Example of HITAP’s Work that Generate Impact at Societal, National and International Levels

Research for development of an optimal policy strategy for prevention and control of cervical cancer in Thailand

The results showed that cervical cancer screening was more cost-effective than Human Papilloma Virus (HPV) vaccinations. The findings led to vaccine price negotiations and the expansion of cervical cancer screening program at national level.

The Potential of Provider-initiated Voluntary HIV Counseling and Testing at Healthcare Settings in Thailand

HIV screening in every patient visiting a health facility was found to be cost-effective. Policy impact from the findings came in the form of free-of-charge HIV screening for all Thai population.

A study on cost of social, health and economic consequences of alcohol consumption in Thailand

Social costs from alcohol abuse in Thailand was estimated to be 0.15 trillion Thai Bahts per year. Health promotion organization used the information to plan their activities.

Assessing the implications of Thailand’s government use licenses, issued in 2006-2008

Having achieved the UHC in 2001, drugs for treatment of HIV patients in Thailand were provided free-of-charge. This led to continuous increase in national health expenditure. In order to contain the expenditure, Thai government resorted for compulsory licensing (CL) of 7 drugs in 2006-2008, namely drugs for the treatment of cancer, drugs for the treatment of HIV, and drugs for cardiovascular diseases. This led to debates in political and economic aspects. HITAP conducted a research to evaluate the impact of the CL in terms of health, economic, and social to generate concrete evidence for the debates and for stakeholder considerations. This work was used as an input in a National Health Commission meeting as well as was presented to government committee.

Economic evaluation and feasibility analysis of using three-drug antiretroviral regimens as the standard regimens for the prevention of mother-to-child transmission of HIV in Thailand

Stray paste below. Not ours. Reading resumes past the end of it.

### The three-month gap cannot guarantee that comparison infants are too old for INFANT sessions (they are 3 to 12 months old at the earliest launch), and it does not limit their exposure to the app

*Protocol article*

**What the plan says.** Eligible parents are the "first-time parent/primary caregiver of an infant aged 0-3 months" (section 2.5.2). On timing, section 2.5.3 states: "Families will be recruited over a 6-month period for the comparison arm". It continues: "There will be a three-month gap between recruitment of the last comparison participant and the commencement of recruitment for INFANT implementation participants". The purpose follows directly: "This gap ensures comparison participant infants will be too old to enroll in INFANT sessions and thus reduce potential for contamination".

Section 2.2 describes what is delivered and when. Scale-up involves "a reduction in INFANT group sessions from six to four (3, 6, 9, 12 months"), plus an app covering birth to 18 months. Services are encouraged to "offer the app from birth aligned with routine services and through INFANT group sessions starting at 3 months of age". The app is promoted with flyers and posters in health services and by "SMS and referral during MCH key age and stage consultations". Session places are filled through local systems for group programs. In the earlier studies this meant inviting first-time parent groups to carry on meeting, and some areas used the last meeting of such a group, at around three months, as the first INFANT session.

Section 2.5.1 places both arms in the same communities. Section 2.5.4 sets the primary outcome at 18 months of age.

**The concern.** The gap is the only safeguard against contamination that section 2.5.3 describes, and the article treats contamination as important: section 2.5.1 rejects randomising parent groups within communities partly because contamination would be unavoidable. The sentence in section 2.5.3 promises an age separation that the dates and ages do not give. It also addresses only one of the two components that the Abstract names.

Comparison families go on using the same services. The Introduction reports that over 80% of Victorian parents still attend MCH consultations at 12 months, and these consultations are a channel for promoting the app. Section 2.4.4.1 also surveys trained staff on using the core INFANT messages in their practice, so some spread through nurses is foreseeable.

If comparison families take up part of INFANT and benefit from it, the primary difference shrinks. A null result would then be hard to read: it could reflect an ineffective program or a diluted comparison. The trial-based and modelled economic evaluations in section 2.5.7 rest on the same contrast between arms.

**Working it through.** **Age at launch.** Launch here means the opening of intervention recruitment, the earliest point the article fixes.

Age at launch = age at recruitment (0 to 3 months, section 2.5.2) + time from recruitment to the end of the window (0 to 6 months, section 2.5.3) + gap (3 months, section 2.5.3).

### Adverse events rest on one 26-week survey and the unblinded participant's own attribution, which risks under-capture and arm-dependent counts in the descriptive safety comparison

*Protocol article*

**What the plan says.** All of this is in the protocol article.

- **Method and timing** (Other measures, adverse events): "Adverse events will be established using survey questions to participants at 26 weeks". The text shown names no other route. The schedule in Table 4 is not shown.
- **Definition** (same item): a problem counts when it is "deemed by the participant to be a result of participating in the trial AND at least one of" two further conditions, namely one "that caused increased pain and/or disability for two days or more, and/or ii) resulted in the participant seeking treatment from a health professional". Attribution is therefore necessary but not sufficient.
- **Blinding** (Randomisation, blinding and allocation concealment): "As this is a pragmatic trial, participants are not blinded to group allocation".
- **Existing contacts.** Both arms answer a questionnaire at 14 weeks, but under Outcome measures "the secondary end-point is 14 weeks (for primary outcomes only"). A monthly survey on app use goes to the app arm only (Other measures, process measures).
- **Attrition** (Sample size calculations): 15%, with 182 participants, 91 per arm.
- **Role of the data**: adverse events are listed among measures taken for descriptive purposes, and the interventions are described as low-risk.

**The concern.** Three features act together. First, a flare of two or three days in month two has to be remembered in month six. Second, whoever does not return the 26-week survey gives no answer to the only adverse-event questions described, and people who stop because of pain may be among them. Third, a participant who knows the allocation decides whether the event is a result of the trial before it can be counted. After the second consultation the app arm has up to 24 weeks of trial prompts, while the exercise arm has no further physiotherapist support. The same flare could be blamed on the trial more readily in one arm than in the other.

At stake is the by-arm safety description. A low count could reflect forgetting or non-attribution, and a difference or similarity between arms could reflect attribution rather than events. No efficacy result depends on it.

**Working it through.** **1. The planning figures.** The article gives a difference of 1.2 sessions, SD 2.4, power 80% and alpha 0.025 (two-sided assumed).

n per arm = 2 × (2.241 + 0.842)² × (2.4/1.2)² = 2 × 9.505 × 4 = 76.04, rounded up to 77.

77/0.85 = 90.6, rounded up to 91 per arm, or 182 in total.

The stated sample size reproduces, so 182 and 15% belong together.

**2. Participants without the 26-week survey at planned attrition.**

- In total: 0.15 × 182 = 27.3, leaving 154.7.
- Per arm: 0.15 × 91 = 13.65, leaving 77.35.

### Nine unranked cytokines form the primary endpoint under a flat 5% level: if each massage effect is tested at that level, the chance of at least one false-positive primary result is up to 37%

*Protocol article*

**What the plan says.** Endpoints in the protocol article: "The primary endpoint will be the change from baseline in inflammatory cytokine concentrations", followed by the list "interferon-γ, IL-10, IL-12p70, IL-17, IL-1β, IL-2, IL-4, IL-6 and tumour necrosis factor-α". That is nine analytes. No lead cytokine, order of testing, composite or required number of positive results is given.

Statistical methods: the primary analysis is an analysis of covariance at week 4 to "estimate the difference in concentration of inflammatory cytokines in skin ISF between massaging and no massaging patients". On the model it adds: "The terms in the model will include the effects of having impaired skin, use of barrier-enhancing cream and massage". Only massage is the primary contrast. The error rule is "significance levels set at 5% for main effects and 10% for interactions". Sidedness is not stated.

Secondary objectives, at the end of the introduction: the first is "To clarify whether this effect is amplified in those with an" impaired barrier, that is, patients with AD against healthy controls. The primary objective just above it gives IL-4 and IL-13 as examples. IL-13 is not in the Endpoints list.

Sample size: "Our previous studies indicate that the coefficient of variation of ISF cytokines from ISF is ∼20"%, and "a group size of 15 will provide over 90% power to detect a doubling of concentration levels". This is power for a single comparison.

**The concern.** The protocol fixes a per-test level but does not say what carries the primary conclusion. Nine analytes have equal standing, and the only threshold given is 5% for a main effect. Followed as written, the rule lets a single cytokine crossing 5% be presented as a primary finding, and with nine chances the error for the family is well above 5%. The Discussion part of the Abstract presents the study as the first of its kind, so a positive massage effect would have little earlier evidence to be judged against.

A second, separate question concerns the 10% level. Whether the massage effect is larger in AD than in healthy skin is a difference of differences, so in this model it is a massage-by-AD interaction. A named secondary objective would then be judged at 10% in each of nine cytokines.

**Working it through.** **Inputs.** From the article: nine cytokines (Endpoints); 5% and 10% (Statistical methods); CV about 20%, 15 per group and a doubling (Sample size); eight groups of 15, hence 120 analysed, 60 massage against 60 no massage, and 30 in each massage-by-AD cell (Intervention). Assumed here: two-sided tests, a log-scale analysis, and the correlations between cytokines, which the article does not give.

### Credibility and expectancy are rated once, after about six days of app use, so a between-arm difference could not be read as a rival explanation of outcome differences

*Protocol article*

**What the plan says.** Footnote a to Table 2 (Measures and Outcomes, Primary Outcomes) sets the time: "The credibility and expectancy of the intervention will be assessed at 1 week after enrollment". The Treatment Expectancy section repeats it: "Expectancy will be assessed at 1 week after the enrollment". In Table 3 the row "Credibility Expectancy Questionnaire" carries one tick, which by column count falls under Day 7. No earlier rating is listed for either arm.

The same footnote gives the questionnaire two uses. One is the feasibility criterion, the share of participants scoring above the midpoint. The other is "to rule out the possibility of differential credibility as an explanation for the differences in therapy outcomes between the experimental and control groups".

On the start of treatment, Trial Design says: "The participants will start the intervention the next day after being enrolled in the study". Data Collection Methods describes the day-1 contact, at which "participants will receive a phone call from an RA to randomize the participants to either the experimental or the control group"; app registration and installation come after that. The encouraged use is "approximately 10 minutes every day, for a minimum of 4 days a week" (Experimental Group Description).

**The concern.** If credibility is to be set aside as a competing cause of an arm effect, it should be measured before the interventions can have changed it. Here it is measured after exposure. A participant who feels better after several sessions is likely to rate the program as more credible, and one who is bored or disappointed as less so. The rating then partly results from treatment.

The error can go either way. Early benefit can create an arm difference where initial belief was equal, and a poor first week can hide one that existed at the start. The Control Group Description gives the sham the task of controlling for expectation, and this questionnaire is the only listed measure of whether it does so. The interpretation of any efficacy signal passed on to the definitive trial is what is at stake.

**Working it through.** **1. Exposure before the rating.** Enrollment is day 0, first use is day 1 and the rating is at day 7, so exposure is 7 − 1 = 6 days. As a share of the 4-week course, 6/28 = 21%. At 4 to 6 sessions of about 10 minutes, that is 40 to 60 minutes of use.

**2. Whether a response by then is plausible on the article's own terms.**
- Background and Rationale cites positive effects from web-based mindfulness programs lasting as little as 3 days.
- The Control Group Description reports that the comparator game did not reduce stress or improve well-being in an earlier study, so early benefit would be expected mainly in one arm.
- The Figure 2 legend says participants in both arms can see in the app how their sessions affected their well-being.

The cost-effectiveness result indicated that three-drug regimen for HIV treatment was cost-saving when prescribed to mothers in order to reduce rate of virus infection in their children. The Subcommittee for development of the benefits and servicing system in HIV and TB diseases, NHSO decided to suggest the use of the three-drug instead of the two-drug regimen for the prevention of vertical virus transmission from mother to child.

Cost-Utility analysis of hematopoietic stem cell transplantation for severe thalassemic patients

Transplantation of blood stem cell derived from siblings was found to be more cost-effective than other treatment alternatives. The SCBP agreed to include the transplantation in the benefit package, but feasibility of the service provision needed to be studied.

The development of health promotion and disease prevention policies for children aged 0-5 years in Thailand

Health Promotion and Disease Prevention Program Research team for children aged 0-5 years old, consisting of the Royal College of Pediatricians of Thailand; Department of Health, Ministry of Public Health; Burden of Disease Project (Thailand) ; and HITAP examined and analyzed Thai children health problems. The finding suggested that there were 6 health issues that are significant in Thai children, namely unintended pregnancy; congenital disorders e.g. Down Syndrome, thalassymia, and hypothyroidism; developmental disorder, both mentally and physically; malnutrition; vision and hearing problems; and under quality child development centers. The government used the findings as an input to the operation of the Thai future for Child Health Development Program.

A  research development of the system for screening of refractive errors and providing spectacles among pre-primary and primary school children in Thailand

The study revealed that 1 of 10 Thai children who aged 3-12 years old had vision problems. However, they were not screened or treated due to shortage in pediatric ophthalmologist. HITAP in collaboration with the Royal College of Pediatricians of Thailand and the Royal College of Ophthalmologists of Thailand conducted feasibility study of doing eye screening in children by teachers before referring the children who are detected as having an eye problem to ophthalmologists. The findings suggested that this approach was beneficial in the sense that children could access screening and were provided eyeglasses in case they needed. The Ministry of Public Health developed a policy on children eye screening based on the findings.